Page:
I’ve had the revolver vs semi-auto for concealed carry debate more times than I can count when I worked as a manager (and gunsmith) at a local gun store.
I won’t pretend this article will solve the debate, but hopefully it gives you a good perspective to help your decision. It’ll probably become clear which I prefer as you read, but I don’t have an ax to grind.
I’m a man of strong opinions (read my Why the .308 Sucks – And the Military Knew It article if you don’t agree.) But, I truly don’t care which one you carry. In a gunfight I care about accuracy not the weapon because you can’t miss fast enough to win a gunfight.
So whichever one you choose, just make sure you spend a LOT of time practicing with it. In the end, that will make a bigger difference than picking a revolver or semi-auto.
NOTE: since this article is about self defense, I will be talking about double action revolvers only. In this article, when I say “revolver” just assume I mean “double action revolver”.
If you don’t know the difference, here’s a quick breakdown:
- Single Action Revolvers only perform a single action when you pull the trigger, and that action is releasing the hammer. You must manually cock the hammer for the trigger to work. Think cowboy gun, you have to cock the hammer before every shot. Single action revolvers are slow to fire I would NEVER recommend them for self defense (unless you’re Bob Munden)
- Double Action Revolvers perform two actions when you pull the trigger. First they cock the hammer, then they release it to fire the round. Because of this, you can keep pulling the trigger and the revolver will keep firing until all the rounds have been fired.
NOTE #2: I have an article on The Best Concealed Carry Pistols for Any Budget which has recommendations for both revolvers and semi-autos for concealed carry.
Revolver vs Semi-Auto for Concealed Carry:
Obviously both revolvers and semi-autos come in just about any size imaginable. However, revolvers will always be wider than semi-autos.
The most popular revolver cartridge for concealed carry is the 38 special. The cylinder diameter of a common 5-shot 38 special revolver is around 1.30″ inches (plus or minus depending on make and model.) If you want a 6-shot revolver you need to go wider, about 1.40″-1.450″ inches depending on make & model. But all that width only gives you 6 rounds of 38 special.
For comparison, most modern concealed carry semi-autos in 9mm or 40 S&W are around 1.2″, though a few might be as wide as 1.25″. Some of the smaller single stack semi-autos are only 0.9″ wide or as thin as 0.8″ inches. At that point, the revolver is 0.4″ to 0.5″ wider than the semi-auto.
Keep in mind the wider 1.20″-1.25″ inch semi-autos will be double stack pistols sporting at least 10 rounds and more likely 12-17. The thinner semi-autos will easily hold 6 rounds of 9mm or 380.
With the vast array of revolvers and semi-autos sold today, comparing weights might seem a little silly. At the heavy end, both can weight a couple pounds. At the lightweight end the semi-autos do have a slight advantage, but the weights are both so low that comfort is guaranteed.
The lightest revolver that I would consider suitable for concealed carry (the Ruger LCR) weighs 13.5 ounces. The lightest semi-auto I consider suitable for concealed carry (the Ruger LCP) is a 1/4 pound lighter at 9.4 ounces.
Does that weight difference matter very much since they’re both so light?
My concealed carry pistol weighs almost 2 pounds loaded and I can carry it all day comfortably. Anything under a pound is very comfortable for almost anyone.
First, we need to distinguish between “actual recoil” and “felt recoil”. Actual recoil can’t change because it’s a function of physics. Sir Issac Newton’s third law of motion states: “For every action there is an equal and opposing reaction“.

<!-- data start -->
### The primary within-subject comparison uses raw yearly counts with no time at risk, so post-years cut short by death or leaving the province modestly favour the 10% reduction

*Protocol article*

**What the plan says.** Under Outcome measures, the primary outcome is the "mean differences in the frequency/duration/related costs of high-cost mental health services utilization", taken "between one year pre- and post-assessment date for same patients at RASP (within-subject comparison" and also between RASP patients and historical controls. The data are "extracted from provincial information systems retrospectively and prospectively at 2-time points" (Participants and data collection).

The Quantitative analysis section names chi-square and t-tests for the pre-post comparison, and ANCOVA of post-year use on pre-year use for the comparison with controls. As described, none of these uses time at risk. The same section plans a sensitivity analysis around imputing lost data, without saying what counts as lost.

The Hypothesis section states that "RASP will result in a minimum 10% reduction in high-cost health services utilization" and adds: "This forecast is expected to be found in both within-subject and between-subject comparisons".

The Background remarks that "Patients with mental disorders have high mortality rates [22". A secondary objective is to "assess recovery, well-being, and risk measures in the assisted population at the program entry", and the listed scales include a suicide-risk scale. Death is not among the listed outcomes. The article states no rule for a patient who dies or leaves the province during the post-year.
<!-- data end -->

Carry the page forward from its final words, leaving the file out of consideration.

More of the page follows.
We can’t change that, but we can cheat it a little bit.
The “cheating” is where felt recoil comes into play. We can reduce the feeling of recoil in several ways, but the most relevant way is time. If you spread a force over a longer period of time, it feels weaker even though it technically isn’t.
With a revolver, there’s almost nothing we can do to reduce felt recoil. A different grip can help, but that’s about it.
With a semi-auto, part of the recoil is used to operate the slide. Further, as the slide moves to the rear, the recoil spring slows it’s motion down and saps some of it’s inertia. This spreads the recoil force over a longer time and slows the slide, both of which reduce felt recoil.
Ease of Use
Here, revolvers win hands down… But only for new shooters or those with weak arms/hands
When I managed a gun shop, I could see a new shooter’s eyes glaze over when I started describing how to operate a semi-auto. By comparison, everyone understood a revolver right away.
It takes less than a minute to explain how to use a revolver. Semi-autos take longer for new shooters, sometimes even a couple trips to the range. But it really doesn’t take that long. And for those of us who have been shooting since we were six, it’s a complete non-issue.
If you shoot a couple hundred rounds out of a semi-auto, you’ll have it down pat. I also think you should have at least a couple hundred rounds downrange before you carry concealed, so is harder to learn really an issue…
If you have weaker hands or wrists, the revolver is the obvious choice… Sort of.
Some people don’t have the hand/arm strength to rack the slide on most semi-autos. The revolver is the obvious choice for them, but not the only one. A few modern semi-auto pistols have slides that are VERY easy to operate.
I think the slightly reduced felt recoil of a semi-auto would be an advantage if arm and/or hand strength is an issue. Of course, that assumes you pick a semi-auto who’s slide is very easy to operate. (I have a recommendation for such a pistol in my Best Concealed Carry Pistols for Any Budget article.)
Also, we have to consider the user interface (sight and trigger) when we talk about ease of use. So that leads us to the next section.
Accuracy, Shootability and Triggers.
Mechanically, neither has an advantage in accuracy. The build quality is far more important for accuracy than revolver vs semi-auto. That said, there’s more to accuracy than simply the gun’s mechanical ability to shoot small groups.
The sights and trigger are the two most important places that the shooter interacts with the gun. Here again the semi-auto has the advantage because Double action revolver triggers are notorious for being very heavy.
Most double action revolver triggers take between 10-14 pounds to fire. Even some of the lighter factory triggers (like the Ruger LCR) are around 9 pounds.